River

Murray Cod threatened by drought

Friday 14 September, 2007
A safety net to avert the deaths of Murray Cod has been triggered by the Goulburn Broken Catchment Management Authority (GB CMA).

A safety net to avert the deaths of Murray Cod has been triggered by the Goulburn Broken Catchment Management Authority (GB CMA).

Officials say increased levels of the tiny aquatic water fern, Azolla (which is also known as Duck Weed) has depleted oxygen levels to dangerous levels in the Broken Creek.

Azolla flourishes in low-flow conditions, covering the water with a velvety green carpet. If levels build up, it reduces dissolved oxygen levels in the water, which the fish depend on to survive.

Azolla caused the deaths of 160 fish in a single episode in 2002 and the GB CMA Environmental Water Flow Co-ordinator Geoff Earl said the authority and Goulburn-Murray Water have been actively managing flows to avoid further events which risk one of the biggest cod breeding habitats in Northern Victoria.

Fish start to get stressed once there is less than four milligrams per litre (mg/l) of dissolved oxygen in the water. Once the levels fall below two mg/l, fish are in a high-risk situation. Dissolved oxygen levels this winter and spring have dropped as low as one mg/l.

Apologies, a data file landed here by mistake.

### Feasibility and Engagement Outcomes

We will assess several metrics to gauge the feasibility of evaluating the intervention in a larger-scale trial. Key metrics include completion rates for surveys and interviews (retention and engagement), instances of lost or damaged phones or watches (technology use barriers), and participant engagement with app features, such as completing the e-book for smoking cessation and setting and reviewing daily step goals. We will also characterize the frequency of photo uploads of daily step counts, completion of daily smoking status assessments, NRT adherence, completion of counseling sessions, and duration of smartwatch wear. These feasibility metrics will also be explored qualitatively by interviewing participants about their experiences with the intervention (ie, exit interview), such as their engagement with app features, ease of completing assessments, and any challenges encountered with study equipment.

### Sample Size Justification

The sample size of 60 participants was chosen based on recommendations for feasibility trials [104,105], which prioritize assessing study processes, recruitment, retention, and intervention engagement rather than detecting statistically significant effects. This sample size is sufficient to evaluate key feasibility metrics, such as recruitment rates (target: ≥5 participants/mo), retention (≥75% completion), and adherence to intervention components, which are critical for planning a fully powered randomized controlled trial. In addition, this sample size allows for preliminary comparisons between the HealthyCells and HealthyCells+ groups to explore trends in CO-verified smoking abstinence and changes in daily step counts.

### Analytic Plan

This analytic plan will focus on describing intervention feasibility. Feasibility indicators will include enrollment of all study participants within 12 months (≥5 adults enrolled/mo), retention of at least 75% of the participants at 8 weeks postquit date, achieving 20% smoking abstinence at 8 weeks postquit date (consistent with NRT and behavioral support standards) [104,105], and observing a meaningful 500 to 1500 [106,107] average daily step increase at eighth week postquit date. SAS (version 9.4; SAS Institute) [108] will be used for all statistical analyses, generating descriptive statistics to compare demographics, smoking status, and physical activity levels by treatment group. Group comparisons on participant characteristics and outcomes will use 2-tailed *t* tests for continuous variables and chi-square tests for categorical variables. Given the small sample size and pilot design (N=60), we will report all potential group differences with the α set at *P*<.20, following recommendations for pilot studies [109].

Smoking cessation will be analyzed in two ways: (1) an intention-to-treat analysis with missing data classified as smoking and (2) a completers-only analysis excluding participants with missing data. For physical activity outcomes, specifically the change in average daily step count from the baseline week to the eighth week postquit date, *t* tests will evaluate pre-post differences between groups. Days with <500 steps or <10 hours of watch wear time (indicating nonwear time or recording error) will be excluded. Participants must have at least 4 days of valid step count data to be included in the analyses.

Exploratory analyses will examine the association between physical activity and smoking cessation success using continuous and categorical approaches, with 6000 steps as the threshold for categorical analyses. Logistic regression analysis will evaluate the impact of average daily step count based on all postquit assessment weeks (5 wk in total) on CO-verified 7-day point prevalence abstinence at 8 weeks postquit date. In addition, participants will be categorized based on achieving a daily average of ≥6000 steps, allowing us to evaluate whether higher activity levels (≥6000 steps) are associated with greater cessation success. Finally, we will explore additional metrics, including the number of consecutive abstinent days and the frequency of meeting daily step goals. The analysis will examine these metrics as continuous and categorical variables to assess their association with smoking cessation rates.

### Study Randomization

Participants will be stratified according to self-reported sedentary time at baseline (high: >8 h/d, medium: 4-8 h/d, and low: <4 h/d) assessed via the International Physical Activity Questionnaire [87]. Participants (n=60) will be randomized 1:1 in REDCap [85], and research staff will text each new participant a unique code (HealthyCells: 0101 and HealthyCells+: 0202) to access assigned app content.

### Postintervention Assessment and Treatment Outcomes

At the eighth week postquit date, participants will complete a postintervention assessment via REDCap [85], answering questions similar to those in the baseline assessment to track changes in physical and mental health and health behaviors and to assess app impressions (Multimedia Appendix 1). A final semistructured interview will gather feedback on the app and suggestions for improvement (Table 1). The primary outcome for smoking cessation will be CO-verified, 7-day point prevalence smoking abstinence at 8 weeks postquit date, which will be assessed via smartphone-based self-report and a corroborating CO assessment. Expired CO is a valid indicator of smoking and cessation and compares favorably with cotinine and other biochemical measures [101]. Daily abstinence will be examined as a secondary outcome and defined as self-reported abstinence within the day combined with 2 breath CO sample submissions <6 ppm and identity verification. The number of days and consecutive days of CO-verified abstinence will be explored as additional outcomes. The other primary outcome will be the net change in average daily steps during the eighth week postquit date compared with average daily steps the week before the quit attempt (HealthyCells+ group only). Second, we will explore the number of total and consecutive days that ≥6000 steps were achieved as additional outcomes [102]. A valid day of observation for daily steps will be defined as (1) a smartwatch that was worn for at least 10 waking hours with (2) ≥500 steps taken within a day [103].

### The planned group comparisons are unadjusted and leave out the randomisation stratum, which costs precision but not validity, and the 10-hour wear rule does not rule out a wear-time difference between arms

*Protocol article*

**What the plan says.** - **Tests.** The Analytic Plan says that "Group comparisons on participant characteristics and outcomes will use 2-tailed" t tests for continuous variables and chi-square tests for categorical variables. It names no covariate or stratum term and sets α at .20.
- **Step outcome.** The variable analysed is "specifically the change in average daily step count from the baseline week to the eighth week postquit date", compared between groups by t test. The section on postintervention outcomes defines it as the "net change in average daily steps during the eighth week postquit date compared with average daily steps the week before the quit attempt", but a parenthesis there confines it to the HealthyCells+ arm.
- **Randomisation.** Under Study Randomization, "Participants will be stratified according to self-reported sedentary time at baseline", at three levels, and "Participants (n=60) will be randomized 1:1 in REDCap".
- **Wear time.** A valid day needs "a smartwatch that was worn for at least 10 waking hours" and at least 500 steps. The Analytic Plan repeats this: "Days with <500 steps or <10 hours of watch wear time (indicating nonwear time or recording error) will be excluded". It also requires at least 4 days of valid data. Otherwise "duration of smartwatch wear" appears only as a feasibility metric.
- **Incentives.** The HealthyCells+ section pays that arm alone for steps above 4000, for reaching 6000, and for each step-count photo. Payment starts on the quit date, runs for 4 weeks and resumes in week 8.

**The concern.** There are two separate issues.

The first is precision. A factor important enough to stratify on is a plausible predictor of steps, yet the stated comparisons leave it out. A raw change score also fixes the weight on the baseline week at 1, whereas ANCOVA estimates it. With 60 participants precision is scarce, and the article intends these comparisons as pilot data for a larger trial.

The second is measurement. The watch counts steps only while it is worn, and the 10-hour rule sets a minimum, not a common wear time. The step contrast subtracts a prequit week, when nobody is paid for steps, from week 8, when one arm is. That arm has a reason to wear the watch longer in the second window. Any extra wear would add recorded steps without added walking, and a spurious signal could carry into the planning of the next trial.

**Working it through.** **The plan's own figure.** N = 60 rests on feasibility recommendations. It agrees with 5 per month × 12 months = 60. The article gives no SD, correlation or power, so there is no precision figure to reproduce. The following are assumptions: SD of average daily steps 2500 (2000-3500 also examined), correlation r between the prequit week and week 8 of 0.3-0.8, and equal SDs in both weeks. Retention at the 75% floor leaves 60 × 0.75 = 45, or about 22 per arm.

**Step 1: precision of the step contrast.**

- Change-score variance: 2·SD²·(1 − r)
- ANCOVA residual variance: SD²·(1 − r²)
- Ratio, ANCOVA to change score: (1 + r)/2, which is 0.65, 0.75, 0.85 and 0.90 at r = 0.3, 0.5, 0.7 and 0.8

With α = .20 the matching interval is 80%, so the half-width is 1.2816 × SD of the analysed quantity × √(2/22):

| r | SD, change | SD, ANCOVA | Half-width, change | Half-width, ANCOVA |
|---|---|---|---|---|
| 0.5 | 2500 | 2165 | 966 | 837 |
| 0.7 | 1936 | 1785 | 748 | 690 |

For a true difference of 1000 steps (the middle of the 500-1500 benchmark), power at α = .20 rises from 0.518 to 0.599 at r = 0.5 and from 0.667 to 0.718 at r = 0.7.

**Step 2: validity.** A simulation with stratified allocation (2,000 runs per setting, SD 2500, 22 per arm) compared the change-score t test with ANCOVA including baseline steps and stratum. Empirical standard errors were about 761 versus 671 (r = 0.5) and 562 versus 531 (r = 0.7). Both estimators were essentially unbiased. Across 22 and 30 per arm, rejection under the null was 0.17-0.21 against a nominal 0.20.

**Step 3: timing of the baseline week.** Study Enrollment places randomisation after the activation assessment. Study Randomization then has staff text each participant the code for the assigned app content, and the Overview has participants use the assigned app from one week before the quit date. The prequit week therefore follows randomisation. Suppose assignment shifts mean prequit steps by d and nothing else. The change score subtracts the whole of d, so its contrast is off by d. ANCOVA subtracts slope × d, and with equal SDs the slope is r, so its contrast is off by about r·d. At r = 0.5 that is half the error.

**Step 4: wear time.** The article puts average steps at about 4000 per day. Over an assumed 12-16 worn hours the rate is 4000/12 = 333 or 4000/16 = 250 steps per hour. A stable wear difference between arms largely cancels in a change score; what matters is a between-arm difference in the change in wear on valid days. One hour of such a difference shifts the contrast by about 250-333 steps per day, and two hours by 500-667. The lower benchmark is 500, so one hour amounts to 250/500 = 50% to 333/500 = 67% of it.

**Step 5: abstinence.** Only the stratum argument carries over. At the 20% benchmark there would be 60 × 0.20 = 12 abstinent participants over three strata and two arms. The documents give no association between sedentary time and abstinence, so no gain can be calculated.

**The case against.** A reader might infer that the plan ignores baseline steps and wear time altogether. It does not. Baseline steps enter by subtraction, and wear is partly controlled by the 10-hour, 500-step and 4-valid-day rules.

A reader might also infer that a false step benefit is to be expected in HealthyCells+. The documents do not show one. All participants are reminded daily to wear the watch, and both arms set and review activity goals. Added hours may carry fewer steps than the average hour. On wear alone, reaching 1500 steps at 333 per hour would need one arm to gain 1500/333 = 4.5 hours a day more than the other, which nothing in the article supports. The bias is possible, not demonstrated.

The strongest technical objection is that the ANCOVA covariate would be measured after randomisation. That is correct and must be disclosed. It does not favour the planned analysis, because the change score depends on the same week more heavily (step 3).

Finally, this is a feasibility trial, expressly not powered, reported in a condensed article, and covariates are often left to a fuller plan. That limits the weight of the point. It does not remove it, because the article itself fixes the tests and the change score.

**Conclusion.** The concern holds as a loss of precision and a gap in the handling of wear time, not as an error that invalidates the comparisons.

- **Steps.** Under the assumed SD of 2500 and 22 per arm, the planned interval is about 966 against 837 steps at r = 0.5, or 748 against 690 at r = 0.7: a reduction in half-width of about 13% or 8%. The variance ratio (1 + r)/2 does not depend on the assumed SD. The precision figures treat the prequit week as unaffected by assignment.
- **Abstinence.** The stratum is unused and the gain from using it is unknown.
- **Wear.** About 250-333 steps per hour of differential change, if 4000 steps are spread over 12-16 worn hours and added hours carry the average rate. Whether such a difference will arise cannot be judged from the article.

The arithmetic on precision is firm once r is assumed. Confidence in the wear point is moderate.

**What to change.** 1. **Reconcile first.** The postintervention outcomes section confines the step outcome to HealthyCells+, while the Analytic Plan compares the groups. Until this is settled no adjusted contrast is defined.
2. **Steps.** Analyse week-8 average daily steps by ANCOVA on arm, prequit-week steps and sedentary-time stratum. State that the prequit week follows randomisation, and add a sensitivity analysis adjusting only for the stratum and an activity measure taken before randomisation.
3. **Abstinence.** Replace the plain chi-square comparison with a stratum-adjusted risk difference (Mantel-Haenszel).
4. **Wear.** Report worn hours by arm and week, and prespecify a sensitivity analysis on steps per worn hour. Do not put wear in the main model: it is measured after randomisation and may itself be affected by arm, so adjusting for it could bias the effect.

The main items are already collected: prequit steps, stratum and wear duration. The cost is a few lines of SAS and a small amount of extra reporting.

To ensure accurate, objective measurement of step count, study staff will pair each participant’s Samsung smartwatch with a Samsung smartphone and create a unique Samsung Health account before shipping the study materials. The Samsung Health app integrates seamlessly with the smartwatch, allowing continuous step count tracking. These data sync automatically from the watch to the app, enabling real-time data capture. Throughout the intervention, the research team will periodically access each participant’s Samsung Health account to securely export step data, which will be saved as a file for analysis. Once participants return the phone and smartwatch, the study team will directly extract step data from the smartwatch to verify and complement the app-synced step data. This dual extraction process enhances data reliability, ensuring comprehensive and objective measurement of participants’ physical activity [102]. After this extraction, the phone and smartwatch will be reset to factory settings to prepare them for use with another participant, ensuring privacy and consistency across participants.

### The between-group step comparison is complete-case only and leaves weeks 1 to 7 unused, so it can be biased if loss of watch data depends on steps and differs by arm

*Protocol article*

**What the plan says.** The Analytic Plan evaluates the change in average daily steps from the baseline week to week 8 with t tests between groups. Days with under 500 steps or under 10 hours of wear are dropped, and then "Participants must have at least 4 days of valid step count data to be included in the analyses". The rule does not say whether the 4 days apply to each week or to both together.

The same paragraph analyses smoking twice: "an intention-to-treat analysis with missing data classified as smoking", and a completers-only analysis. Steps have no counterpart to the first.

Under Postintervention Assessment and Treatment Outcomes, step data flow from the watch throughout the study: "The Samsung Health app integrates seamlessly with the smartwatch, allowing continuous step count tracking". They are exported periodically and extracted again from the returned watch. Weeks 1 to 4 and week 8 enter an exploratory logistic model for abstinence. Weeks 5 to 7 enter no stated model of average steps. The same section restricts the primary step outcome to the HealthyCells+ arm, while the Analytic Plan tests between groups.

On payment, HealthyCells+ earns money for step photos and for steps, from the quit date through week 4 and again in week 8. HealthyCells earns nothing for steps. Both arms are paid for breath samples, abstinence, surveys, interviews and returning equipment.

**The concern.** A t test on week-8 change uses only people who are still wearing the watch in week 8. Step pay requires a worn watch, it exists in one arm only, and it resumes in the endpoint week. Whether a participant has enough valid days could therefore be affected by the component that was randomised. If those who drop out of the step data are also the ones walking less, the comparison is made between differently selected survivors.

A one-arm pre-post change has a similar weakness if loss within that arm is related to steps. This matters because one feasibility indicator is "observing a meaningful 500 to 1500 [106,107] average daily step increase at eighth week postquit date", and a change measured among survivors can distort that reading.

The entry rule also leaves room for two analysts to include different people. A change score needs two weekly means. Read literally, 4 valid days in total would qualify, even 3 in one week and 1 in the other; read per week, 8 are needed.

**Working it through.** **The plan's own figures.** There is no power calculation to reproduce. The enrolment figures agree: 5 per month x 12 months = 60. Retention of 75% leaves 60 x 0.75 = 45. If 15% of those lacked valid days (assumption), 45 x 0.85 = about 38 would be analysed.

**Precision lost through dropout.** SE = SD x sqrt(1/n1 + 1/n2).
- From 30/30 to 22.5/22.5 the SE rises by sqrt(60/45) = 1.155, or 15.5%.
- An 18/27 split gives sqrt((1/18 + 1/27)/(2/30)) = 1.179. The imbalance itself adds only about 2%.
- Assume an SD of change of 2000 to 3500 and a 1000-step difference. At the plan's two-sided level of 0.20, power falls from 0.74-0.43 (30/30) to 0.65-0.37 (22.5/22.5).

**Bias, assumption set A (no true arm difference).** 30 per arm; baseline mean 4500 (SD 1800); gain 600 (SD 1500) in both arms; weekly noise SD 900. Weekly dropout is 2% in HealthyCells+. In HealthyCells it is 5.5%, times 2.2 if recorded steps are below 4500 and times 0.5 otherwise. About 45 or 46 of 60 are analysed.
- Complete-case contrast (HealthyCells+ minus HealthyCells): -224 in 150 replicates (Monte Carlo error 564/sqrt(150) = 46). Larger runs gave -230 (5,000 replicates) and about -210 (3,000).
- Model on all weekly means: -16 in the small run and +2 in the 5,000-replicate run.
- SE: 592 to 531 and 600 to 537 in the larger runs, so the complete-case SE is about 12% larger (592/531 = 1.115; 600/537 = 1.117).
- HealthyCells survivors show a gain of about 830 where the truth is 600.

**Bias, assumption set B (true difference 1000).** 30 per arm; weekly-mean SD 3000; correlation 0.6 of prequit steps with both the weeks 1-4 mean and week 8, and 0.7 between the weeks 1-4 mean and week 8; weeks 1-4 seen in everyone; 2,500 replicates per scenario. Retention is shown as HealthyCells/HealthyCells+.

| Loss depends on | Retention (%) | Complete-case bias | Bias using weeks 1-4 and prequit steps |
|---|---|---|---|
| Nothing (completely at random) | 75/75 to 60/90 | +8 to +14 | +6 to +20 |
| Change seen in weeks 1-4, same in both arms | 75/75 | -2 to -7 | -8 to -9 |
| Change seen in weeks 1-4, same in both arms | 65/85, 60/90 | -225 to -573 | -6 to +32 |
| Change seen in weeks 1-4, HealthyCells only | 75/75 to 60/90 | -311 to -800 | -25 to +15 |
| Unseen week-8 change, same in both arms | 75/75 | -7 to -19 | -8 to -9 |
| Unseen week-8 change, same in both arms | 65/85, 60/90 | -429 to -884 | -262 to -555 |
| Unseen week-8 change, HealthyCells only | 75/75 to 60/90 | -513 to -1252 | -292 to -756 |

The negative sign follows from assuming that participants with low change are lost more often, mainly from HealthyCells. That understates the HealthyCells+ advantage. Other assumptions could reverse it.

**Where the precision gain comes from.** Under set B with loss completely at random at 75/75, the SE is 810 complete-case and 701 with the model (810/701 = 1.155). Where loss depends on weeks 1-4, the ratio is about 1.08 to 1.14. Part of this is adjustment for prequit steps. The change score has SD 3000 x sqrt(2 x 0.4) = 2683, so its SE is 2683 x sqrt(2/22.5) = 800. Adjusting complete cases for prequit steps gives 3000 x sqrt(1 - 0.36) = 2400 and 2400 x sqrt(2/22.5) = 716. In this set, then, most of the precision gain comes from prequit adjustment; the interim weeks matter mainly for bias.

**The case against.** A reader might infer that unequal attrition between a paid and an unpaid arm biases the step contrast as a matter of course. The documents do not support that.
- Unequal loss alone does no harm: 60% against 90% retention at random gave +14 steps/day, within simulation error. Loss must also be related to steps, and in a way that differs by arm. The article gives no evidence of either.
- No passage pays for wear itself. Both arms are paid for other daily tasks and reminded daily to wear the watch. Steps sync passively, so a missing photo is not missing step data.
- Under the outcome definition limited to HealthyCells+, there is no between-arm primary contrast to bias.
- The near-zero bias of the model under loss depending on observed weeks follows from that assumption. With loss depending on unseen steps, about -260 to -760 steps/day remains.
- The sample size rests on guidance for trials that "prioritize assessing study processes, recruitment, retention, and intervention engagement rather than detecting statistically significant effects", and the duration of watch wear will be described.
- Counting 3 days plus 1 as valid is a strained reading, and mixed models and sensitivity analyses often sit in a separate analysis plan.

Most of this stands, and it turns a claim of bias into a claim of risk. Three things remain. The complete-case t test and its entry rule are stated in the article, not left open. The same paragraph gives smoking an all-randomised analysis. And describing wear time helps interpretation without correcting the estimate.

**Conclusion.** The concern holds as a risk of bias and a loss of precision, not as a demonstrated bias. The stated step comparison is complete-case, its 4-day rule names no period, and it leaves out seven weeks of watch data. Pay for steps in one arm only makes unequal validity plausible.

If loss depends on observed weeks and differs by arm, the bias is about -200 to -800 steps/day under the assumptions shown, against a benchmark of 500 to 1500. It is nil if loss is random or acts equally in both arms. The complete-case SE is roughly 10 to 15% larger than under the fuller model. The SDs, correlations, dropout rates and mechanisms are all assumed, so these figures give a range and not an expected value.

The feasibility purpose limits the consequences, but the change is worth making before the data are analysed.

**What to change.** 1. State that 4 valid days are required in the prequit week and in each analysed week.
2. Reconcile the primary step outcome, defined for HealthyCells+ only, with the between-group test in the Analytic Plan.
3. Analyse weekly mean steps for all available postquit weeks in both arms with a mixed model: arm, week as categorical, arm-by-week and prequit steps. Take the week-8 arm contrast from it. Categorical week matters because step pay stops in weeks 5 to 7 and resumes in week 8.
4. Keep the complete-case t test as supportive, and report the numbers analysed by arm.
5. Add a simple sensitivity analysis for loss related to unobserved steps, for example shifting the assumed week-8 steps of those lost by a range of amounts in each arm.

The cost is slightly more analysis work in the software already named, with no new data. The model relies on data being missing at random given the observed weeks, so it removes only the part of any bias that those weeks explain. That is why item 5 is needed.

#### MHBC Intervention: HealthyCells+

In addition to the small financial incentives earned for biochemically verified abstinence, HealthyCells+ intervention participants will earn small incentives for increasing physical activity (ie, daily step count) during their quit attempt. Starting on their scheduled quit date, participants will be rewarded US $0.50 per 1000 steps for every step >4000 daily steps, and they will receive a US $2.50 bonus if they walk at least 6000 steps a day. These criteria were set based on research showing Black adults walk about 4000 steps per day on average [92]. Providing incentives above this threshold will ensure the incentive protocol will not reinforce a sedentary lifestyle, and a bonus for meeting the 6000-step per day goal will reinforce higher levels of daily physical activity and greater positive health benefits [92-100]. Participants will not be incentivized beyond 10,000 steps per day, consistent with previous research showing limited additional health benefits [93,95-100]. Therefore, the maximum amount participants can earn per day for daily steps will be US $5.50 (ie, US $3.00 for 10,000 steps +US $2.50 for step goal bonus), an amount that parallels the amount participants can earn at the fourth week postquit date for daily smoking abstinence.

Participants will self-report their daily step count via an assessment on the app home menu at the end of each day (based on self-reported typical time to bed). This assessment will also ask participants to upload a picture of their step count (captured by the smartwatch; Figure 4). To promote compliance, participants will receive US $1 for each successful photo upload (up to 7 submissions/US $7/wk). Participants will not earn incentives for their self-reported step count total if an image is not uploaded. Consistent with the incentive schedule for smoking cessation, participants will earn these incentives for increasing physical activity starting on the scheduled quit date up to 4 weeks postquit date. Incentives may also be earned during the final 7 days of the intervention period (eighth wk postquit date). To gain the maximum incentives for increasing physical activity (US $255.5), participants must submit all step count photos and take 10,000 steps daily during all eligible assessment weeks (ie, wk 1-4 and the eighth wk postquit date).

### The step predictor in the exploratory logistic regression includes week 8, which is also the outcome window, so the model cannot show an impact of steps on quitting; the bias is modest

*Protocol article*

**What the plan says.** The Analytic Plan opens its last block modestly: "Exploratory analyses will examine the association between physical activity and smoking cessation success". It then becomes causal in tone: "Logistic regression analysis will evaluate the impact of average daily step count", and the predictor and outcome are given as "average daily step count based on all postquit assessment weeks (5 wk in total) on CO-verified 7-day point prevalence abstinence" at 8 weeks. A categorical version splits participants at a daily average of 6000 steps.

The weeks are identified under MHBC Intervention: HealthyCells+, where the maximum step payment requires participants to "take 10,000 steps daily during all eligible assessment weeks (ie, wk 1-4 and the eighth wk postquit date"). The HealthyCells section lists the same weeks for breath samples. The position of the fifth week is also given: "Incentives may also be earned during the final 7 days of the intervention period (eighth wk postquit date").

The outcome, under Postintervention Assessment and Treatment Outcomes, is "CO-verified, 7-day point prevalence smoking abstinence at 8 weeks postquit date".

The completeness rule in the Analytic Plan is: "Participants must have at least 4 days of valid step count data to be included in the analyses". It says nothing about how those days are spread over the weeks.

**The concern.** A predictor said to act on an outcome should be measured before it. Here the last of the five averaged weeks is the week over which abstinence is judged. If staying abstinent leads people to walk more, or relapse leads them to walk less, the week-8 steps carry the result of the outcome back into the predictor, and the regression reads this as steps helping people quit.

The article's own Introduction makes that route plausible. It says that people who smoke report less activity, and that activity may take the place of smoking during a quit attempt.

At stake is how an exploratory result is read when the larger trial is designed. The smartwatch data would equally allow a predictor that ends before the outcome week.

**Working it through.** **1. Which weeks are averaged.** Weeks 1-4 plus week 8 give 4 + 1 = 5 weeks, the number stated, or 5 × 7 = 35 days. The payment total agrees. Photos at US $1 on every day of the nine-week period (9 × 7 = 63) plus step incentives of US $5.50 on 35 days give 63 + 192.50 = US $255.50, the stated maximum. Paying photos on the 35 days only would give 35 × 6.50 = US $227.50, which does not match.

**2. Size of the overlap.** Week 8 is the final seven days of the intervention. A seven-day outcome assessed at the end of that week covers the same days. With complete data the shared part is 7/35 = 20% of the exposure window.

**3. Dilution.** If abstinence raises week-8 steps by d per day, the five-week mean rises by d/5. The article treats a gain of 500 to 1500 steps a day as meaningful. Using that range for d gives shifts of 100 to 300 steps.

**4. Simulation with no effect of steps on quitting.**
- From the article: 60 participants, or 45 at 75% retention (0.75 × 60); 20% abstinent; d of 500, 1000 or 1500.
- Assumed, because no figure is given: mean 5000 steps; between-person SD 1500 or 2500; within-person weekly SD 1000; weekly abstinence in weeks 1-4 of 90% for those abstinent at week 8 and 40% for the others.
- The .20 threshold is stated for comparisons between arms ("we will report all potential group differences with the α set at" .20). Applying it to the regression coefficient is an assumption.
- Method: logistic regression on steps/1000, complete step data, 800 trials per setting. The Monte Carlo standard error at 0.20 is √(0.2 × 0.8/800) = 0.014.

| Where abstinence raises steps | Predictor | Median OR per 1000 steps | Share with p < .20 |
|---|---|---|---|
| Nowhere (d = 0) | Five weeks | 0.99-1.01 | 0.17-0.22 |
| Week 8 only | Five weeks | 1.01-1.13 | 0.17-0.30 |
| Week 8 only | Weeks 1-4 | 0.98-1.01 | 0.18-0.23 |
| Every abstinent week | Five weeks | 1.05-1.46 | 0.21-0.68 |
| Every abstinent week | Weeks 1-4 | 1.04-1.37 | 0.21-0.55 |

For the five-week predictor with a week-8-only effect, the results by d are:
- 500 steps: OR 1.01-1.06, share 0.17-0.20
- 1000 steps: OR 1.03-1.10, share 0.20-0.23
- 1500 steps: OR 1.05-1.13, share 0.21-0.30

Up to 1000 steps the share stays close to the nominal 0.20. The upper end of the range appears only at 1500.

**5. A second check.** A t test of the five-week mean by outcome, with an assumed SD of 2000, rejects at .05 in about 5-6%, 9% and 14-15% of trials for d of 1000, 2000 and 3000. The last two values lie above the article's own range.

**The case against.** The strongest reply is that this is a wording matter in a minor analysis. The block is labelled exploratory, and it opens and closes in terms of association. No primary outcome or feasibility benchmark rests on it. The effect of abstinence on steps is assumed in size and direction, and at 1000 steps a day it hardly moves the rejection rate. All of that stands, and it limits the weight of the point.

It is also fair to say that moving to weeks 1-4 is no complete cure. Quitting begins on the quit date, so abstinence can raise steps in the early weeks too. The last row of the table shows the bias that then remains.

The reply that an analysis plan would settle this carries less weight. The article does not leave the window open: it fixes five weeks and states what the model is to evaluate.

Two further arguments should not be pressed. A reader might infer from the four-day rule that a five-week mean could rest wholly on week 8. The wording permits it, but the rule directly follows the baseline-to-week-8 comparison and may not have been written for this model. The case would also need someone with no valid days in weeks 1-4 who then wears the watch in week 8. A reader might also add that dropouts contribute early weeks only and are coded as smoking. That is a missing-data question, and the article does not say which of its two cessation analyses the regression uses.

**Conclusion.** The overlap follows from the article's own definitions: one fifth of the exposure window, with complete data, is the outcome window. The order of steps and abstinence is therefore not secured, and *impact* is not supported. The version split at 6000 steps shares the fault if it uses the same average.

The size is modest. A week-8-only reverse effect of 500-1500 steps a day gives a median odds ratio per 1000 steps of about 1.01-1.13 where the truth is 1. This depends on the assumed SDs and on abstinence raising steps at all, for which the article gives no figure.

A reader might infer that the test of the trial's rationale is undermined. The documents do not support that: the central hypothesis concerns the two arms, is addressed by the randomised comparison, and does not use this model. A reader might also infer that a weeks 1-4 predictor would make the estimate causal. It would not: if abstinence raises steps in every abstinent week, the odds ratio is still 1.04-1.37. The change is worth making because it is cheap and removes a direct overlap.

The GB CMA reacted by organising release of 1000 megalitres of the Goulburn water quality reserve down Broken Creek to flush out the Azolla and restore balance.

"It's a dynamic situation," Mr Earl said. "Things can change very quickly. Once the dissolved oxygen level dropped we needed to act promptly to protect the cod population.

"We're mitigating the risk by carefully targeting the water used. We still have Azolla growing but we have averted any tragedies. This season is very difficult for everyone and we all need to be extremely water efficient."

The water which has been used will be returned to the Murray River at Barmah and reused in the Murray system.

Release Ends 

For more information contact:
Geoff Earl at (03) 5820 1128 (first choice) or on mobile 0429 381 887
or Dianna Malcolm (Impress Publicity) 0n 0419 483 763.